With house prices in Tower Hamlets growing at between 10% and 20% over the last two years, we should all be concerned about building more housing to stem the upward flow of prices. However, given the range of historic housing stock that still remains in parts of the borough, building new residential accommodation in densely populated areas was at some point bound to clash with the need to preserve old buildings.
As the Standard has reported last week, Sainsbury’s is proposing to build a large residential block in Whitechapel, near to the Crossrail station. This block is going to be built very close to the historic Trinity Green almshouses and the residents are upset that the views from their homes are going to be obscured by the new Sainsbury’s building.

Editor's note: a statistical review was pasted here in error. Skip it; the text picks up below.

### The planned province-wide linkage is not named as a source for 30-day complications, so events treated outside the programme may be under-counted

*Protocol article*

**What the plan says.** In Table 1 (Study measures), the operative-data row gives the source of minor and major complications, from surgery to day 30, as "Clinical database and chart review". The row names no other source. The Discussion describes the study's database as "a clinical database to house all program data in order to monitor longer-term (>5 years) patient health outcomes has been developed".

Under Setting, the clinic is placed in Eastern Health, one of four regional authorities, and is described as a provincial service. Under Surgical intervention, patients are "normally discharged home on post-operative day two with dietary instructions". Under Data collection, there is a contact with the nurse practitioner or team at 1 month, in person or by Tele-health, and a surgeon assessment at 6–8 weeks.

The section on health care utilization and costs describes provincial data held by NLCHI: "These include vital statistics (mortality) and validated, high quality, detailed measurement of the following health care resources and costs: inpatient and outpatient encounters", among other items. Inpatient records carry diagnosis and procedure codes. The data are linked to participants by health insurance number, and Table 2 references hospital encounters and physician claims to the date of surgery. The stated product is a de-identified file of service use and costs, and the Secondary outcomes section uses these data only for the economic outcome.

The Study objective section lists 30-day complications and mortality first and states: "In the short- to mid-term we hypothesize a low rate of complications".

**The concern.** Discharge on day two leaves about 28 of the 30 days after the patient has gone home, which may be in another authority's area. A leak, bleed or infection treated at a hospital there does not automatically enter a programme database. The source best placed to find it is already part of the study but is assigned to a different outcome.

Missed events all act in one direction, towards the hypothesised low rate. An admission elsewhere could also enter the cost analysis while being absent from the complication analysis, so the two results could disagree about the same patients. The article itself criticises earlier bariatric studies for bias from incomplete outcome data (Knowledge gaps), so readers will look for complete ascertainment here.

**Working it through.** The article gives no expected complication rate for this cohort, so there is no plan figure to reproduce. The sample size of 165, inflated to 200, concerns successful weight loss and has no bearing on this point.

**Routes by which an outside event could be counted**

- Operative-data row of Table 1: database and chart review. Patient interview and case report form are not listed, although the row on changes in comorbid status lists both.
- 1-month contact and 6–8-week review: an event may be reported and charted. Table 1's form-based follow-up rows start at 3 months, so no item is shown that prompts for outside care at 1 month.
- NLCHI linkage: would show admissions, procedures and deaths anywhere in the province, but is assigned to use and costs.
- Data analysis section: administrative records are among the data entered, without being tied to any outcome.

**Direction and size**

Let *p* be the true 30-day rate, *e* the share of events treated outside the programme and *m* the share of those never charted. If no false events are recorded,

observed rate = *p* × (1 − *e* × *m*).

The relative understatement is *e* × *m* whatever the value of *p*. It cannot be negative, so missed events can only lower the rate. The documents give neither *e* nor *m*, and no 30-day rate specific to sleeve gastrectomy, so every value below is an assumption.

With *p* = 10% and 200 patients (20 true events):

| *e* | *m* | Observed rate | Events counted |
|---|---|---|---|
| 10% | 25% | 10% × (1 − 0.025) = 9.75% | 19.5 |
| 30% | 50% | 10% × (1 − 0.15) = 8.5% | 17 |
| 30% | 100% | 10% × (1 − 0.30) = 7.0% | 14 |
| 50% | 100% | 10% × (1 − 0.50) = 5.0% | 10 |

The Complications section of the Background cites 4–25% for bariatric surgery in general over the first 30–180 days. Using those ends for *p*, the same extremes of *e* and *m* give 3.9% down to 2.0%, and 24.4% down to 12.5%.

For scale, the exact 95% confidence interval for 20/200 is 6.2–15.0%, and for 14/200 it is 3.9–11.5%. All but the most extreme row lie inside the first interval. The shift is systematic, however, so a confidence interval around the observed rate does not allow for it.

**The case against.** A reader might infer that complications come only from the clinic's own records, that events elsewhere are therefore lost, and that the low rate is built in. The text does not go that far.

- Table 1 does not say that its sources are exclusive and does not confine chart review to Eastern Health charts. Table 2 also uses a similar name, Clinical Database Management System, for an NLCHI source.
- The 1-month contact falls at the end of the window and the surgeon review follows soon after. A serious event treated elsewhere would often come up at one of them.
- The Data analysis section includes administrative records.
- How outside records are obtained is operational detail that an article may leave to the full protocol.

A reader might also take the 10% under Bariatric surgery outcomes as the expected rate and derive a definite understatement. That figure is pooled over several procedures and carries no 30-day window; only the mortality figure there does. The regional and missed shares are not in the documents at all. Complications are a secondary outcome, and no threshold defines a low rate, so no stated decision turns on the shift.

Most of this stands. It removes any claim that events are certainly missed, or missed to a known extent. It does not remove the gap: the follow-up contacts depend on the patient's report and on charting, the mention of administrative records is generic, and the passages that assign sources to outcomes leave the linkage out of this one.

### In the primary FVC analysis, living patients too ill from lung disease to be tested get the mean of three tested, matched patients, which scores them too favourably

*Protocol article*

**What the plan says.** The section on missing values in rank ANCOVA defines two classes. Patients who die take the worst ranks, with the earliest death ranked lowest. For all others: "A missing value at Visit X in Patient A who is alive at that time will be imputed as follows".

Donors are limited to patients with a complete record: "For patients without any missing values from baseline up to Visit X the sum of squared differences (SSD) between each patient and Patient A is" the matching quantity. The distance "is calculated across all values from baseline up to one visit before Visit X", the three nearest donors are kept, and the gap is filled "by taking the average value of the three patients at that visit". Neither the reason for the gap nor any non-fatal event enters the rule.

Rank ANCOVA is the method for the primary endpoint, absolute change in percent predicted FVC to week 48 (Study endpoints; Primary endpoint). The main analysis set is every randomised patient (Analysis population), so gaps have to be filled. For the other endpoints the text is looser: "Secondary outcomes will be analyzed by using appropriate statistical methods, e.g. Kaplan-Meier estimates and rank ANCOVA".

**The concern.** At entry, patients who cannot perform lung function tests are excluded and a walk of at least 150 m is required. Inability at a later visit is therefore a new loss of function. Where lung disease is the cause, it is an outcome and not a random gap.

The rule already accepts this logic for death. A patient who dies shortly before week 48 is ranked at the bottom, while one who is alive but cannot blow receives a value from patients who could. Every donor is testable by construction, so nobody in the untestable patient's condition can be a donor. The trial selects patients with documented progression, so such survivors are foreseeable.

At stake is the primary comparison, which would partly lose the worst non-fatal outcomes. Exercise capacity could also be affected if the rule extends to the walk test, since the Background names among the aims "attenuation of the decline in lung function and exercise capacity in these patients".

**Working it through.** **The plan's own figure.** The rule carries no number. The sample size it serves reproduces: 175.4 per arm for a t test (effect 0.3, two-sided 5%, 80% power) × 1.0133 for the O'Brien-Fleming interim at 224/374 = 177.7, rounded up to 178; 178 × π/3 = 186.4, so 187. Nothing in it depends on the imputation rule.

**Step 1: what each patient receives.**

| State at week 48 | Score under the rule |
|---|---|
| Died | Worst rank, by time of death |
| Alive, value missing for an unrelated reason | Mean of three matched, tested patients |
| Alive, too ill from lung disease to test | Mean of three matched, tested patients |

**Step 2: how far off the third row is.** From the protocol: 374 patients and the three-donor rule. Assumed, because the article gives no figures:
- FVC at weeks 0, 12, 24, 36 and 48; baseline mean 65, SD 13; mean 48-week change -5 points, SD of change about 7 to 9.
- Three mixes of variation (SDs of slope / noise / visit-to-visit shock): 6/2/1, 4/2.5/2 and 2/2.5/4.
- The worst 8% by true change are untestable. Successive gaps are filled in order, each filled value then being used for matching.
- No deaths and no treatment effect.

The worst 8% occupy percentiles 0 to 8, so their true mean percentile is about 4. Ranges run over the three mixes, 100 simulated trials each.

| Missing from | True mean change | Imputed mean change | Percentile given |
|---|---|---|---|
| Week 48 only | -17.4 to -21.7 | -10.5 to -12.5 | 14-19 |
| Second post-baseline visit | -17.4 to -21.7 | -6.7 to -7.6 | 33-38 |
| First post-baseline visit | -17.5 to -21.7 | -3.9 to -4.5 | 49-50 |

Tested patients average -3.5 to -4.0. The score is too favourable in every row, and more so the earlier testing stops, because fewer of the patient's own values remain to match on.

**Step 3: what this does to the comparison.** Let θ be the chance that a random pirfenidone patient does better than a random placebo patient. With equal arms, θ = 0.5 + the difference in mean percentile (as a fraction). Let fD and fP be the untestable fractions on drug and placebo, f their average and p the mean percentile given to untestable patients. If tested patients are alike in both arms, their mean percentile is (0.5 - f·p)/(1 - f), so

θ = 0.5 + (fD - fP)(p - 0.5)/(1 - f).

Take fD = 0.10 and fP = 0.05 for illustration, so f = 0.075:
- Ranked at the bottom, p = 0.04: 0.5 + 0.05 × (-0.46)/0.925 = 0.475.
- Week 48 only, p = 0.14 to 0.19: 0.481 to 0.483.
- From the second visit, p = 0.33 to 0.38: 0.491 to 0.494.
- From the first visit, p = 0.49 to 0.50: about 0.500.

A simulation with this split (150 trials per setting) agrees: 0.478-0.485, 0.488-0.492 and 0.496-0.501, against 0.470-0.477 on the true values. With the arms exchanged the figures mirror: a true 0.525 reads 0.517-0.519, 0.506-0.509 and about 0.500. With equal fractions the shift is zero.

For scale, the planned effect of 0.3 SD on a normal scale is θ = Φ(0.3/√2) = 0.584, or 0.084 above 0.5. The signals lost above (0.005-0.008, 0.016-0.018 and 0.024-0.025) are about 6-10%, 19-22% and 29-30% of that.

It is fair that the residents are upset the views will be obscured – the views from their property are part of their value and this is going to be eroded by construction of the new building. If the proposal were such that the fabric of this historic landmark was to be jeopardised, then clearly there would be an overriding argument for changing the design of the new building.
However, with just the views being affected, the need for more housing must be prioritised in this instance. We support the right of the Trinity Green residents to oppose this development, but we believe that Christopher Wren, the commissioner of the buildings in the 17th Century, would be the first person to argue that a city needs to flex and change to meet the needs of its citizens.
We also hope that both Sainsbury's and the Tower Hamlets planning committee support our proposal to make all new developments include 50% social housing and truly affordable homes for East Londoners to live in, not "safe investments" for foreign investors.